Green Squares: As each test is added, more pairs are covered. The squares convert from red to green. If you were to stop executing Hexawise-generated tests before the final test, you would leave gaps in your pairwise coverage. The green squares show you what you will have covered if you stop early.
Black Squares: If you add invalid or married pairs to your test plan, you are intentionally removing pairs from ever appearing in your test set. Usually that will be because such combinations are impossible or impractical to test together (such as O/S = Mac OSX with Browser = Internet Explorer). The pairs that are removed are shown as black squares in the Coverage Matrix.
How the Coverage Matrix is laid out
Your parameter values are listed down the side and across the top. The intersection of the parameter values is the coverage status for a particular pair of values.
This is a Coverage Matrix
Your parameter values
In order to make for a nice display, the parameters are listed down the side from the first to the second to last, and then across the top from second parameter to the last parameter.
Example: If the parameters in the plan are ‘A,’ ‘B,’ ‘C,’ ‘D,’ and ‘E,’ you will have a Coverage Matrix that looks like this one:
Using the Coverage Matrix
Since each Hexawise-generated test includes many pairs (or sometimes just a few) the test designer is sometimes unaware of when each pair is covered. The Coverage Matrix allows the tester to visualize and communicate when a precise pair is first covered in their test set.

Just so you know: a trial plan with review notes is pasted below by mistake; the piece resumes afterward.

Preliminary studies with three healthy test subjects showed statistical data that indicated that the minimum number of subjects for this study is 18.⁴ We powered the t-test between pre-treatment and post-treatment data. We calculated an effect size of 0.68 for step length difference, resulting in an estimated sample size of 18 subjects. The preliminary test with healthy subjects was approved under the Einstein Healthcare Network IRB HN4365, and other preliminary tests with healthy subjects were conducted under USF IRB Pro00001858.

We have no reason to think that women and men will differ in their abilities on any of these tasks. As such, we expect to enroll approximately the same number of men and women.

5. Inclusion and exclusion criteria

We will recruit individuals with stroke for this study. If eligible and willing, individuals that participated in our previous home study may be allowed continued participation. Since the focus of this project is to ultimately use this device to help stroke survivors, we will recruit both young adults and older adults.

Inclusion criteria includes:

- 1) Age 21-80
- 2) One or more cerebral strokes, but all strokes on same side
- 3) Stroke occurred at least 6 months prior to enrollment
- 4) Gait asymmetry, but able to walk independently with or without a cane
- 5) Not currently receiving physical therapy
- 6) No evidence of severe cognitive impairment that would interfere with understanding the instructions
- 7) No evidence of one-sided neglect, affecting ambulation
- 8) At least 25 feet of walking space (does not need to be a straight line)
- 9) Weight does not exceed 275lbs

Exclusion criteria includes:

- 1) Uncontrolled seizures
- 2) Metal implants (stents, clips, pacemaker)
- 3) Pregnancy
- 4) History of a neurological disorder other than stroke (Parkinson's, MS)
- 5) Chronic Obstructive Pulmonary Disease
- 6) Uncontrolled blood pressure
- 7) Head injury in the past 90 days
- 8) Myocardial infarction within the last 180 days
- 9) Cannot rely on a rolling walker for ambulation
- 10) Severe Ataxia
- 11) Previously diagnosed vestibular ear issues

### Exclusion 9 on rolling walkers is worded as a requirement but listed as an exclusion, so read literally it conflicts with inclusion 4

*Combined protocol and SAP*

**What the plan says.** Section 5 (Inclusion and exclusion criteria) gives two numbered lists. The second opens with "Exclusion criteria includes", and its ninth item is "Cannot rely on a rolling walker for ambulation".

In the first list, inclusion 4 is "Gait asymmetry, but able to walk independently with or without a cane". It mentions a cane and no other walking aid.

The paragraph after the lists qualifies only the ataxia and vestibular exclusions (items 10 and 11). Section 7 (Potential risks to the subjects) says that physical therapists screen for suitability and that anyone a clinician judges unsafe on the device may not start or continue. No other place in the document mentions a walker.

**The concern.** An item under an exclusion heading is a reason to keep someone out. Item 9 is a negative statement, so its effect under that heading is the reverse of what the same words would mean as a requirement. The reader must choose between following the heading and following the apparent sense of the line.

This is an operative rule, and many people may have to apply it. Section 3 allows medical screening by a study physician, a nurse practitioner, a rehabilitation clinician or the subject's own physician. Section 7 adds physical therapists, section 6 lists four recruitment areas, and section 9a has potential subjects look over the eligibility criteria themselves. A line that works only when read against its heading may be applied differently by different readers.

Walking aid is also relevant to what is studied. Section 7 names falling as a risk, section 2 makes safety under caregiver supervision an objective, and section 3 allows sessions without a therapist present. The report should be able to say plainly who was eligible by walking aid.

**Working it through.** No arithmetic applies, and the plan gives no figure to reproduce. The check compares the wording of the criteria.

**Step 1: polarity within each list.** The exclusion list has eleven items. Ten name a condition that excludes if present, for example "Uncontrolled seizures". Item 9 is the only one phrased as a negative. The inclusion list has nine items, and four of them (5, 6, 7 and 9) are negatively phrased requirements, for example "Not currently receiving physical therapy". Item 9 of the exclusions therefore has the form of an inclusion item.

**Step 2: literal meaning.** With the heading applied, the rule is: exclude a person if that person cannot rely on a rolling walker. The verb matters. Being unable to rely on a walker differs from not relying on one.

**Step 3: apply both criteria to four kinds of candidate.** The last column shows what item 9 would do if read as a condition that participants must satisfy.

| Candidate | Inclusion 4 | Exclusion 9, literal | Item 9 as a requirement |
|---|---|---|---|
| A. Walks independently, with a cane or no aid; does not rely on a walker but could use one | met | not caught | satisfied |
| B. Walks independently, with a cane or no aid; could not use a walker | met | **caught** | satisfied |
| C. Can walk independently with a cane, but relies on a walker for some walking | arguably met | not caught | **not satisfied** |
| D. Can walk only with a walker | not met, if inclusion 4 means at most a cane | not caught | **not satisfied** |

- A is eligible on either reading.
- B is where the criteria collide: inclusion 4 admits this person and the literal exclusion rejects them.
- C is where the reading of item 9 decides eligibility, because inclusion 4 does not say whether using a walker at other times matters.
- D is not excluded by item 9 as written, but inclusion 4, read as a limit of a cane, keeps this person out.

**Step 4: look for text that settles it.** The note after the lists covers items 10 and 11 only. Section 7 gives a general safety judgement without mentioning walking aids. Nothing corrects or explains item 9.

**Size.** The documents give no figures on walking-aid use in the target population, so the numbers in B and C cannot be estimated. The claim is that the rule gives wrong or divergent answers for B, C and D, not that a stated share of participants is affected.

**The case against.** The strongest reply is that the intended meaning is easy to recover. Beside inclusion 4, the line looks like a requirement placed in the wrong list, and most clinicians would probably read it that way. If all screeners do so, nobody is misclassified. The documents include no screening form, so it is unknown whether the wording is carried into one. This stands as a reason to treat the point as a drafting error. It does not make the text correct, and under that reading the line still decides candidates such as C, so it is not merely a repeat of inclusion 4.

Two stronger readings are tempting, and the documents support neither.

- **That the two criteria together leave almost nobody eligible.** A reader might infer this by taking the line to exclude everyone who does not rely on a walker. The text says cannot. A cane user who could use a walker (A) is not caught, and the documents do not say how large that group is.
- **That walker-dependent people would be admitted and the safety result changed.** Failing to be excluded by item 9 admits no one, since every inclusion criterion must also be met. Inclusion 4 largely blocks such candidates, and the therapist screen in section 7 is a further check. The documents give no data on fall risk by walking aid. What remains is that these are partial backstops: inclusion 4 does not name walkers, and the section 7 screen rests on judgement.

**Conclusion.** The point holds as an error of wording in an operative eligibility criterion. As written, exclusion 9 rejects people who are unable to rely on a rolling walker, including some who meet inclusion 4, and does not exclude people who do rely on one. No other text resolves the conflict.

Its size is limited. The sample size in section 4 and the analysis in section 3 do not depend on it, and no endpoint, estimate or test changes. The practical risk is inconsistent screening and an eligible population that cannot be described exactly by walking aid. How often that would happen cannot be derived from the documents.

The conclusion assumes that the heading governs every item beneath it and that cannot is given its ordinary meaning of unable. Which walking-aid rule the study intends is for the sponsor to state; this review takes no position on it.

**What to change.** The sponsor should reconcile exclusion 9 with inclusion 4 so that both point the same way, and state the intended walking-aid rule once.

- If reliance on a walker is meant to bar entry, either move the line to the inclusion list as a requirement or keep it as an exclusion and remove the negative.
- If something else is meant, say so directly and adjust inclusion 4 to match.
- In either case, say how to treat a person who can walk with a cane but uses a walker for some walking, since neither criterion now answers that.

Let’s take a detailed look at exactly how the Coverage Matrix accomplishes this.
For this example, we have a Mortgage Application system being tested. We achieve 81% pairwise coverage after just 8 tests. What kind of pairs do we see being covered by our 8th test.
We also see there are sporadic red squares, since we are only viewing 80% coverage of all possible pairs. So we review this chart with our stakeholders, and they like it. But then they see towards the bottom that Region 2 is not tested with Investment Property. They tell you that situation needs to be covered, and ask how we’ll cover it.
By opening Hexawise, we can drag the slider to see when that red square turns green.
In this case, it’s the very next test: test 9. So we alert the stakeholders that we can cover that scenario by executing 9 tests, which bumps our overall coverage to 86% pairwise coverage.